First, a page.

How do you take an original Disneyland ride that opened way back in the 1960’s and turn it into a movie? That was the question going into the summer release of Disney’s latest “blockbuster movie”. Well for starters you get 2 lead actors, who can hold their own whether it is dealing with action pieces or comedy in Dwayne “Rock” Johnson and Emily Blunt, add in notable character actors such as Paul Giamatti and Jesse Plemons, a really good backstory, and callbacks to the original ride, and you get “Jungle Cruise”. The movie is the story of a guy named “Frank Wolf”(Johnson) who give tourists a boat ride down river, complete with “waterfalls”(the backside of water), Rinos(which don’t live in the Amazon), tribesman who shoot blow darts into Franks boat(all callbacks to the original ride), add in really bad jokes from Johnson, while he hucksters people out of their money, because he is in debt to Giamatti(who owns “all the boats”). Emily Blunt plays Dr. Lily Houghton, a female scientist who is looked down upon by the Royal Society, because they consider females to be inferior to men(1916 London). She wants to search for the “Tree of Life”, whose petals are supposed to have magical properties and have great healing power. Jesse Plemons plays Prince Joachim, a German aristocrat who wants the petals to help Germany in the war, and for his own immortality. Jack Whitehall plays Lily’s brother Macgregor Houghton, who was disowned by family when it was revealed he was Gay, Lily stuck by him, and he is now her reluctant assistant. The scene with his luggage and weight on the boat is great. There is also a well done CGI Tiger named Proxima, who is Frank’s pet.
The story is rather basic, Johnson and Blunt head down river on a “Jungle Cruise”, pursued by Joachim in his Submarine, this makes for some explosive action, as well as adds a level of danger for the trip. There is also a backstory involving Spanish Conquistadors, and the original quest for the Tree of Life, which dovetails well into Franks and WHY he stays on the river doing a hucksters job. This movie has the same type of feel that Pirates of the Caribbean had, concerning translating a Disney ride into a movie, which is a good thing. The movie explores a few different motivations and ideals including the role of woman in society, greed and power of colonizers from long ago, why people give up on their dreams, and what true friendship between humans and animals really looks like.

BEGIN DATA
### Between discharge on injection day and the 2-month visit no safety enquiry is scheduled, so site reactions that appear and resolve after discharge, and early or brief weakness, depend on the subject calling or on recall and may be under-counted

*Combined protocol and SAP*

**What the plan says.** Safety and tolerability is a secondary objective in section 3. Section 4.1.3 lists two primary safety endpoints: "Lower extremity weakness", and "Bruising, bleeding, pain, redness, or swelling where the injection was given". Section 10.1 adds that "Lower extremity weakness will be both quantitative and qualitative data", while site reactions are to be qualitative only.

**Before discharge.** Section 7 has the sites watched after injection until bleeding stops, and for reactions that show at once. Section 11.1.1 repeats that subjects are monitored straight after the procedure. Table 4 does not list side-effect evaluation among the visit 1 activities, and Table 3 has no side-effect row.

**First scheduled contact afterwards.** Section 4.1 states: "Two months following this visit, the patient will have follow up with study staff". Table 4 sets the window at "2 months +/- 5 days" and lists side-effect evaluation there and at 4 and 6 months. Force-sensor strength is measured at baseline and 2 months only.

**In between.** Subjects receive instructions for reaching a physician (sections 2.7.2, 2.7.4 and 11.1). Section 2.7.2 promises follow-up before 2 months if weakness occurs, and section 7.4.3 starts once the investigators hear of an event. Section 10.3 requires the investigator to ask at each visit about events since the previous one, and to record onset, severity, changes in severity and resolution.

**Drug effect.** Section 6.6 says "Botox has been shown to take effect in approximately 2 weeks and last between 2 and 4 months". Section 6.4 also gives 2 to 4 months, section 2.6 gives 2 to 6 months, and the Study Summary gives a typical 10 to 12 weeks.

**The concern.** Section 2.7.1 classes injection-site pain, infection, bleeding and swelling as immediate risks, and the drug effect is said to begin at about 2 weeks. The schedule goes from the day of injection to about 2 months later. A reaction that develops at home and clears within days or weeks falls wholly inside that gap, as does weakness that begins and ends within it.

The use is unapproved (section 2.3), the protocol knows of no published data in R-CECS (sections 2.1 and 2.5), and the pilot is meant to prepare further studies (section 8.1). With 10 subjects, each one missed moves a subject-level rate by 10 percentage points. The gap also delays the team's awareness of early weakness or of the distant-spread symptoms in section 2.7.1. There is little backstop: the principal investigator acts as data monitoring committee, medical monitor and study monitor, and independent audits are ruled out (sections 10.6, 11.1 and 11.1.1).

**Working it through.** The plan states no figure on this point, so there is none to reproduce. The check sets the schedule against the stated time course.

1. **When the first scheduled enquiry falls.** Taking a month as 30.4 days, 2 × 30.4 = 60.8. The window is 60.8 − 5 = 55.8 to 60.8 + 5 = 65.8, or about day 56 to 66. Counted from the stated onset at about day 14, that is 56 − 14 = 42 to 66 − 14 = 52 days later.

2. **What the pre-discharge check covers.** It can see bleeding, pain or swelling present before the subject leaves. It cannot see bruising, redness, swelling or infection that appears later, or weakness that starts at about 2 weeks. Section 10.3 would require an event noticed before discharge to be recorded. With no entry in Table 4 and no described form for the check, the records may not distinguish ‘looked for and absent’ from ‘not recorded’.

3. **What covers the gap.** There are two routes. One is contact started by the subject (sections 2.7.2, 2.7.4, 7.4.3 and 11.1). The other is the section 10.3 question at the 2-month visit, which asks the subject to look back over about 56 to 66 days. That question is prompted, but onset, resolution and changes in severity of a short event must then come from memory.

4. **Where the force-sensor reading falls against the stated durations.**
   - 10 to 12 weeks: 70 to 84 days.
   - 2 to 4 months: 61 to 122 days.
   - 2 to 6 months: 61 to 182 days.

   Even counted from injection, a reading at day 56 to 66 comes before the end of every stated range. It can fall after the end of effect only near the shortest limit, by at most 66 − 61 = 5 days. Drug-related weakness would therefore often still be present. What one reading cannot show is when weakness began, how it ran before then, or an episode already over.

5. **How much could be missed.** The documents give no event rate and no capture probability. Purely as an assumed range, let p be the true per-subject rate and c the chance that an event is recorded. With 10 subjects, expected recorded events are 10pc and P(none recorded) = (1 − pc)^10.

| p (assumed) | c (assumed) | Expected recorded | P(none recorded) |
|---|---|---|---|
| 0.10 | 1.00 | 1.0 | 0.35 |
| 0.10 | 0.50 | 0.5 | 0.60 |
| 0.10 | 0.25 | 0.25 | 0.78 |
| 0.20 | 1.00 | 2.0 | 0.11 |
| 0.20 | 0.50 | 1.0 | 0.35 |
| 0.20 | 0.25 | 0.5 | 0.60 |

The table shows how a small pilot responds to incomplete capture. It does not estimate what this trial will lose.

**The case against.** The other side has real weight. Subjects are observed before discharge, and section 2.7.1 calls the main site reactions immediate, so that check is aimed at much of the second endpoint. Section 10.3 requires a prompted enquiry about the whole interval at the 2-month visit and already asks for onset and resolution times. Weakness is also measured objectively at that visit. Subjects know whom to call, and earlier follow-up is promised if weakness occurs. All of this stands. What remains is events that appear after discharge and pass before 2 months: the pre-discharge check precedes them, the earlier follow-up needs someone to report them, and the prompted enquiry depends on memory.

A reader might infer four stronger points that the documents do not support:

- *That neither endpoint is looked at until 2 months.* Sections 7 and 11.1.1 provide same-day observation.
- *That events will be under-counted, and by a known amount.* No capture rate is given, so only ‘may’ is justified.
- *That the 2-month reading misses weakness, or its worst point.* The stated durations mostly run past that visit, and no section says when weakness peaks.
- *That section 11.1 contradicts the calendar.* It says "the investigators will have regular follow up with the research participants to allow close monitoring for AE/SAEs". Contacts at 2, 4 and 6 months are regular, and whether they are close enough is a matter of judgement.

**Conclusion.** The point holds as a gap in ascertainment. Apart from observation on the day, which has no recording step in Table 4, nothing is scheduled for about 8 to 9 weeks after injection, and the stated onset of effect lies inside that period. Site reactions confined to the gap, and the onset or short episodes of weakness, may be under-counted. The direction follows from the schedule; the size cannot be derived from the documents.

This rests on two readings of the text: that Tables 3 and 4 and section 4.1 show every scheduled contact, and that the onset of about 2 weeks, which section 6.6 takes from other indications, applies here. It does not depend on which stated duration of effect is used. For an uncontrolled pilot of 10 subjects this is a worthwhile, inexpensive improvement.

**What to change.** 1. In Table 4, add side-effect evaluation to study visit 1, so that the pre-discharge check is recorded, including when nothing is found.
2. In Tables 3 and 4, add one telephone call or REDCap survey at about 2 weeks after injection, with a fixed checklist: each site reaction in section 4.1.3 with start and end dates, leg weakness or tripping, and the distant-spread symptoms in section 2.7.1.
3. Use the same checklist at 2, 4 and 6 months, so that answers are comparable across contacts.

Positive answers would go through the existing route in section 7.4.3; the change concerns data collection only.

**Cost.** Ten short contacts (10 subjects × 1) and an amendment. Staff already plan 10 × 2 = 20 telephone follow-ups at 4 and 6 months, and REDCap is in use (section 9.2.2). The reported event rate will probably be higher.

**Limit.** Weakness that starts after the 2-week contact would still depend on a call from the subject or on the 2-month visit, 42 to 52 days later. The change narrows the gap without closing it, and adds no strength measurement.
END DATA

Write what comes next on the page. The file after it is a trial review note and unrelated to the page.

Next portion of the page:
Since its release last Friday both in theaters and on Disney+(PPV), the film has made approximately $71 million , about half of that from theater screenings(which was better than expected). This new model of releasing both in theaters and streaming for a premium price, has upset both actors(ScarJo is suing Disney over Black Widow) and theaters, as they lose money with the streaming competition. I wonder how long media companies are going to keep this up(Warner Bros. has said they will do it all year with HBO Max). I have my own thoughts on this, but I will share them in a future blog.
I like this film, it was campy and fun. It had enough callbacks to the ride(which I remember going on as a child in the 70’s), to make it like a trip back in time. The actors ALL played their parts very well, and that helped move the story along at a steady pace. Most “customer” reviews give the movie a solid B+ to A- grade, and that is a fair grade. It doesn’t hit a home run, and at a shade over 2 hours it may be a bit long for little kids, but pre-teens, teens and adults should be able to sit through it with no problem. Disney has already announced talks of a sequel.
3 out of 5 stars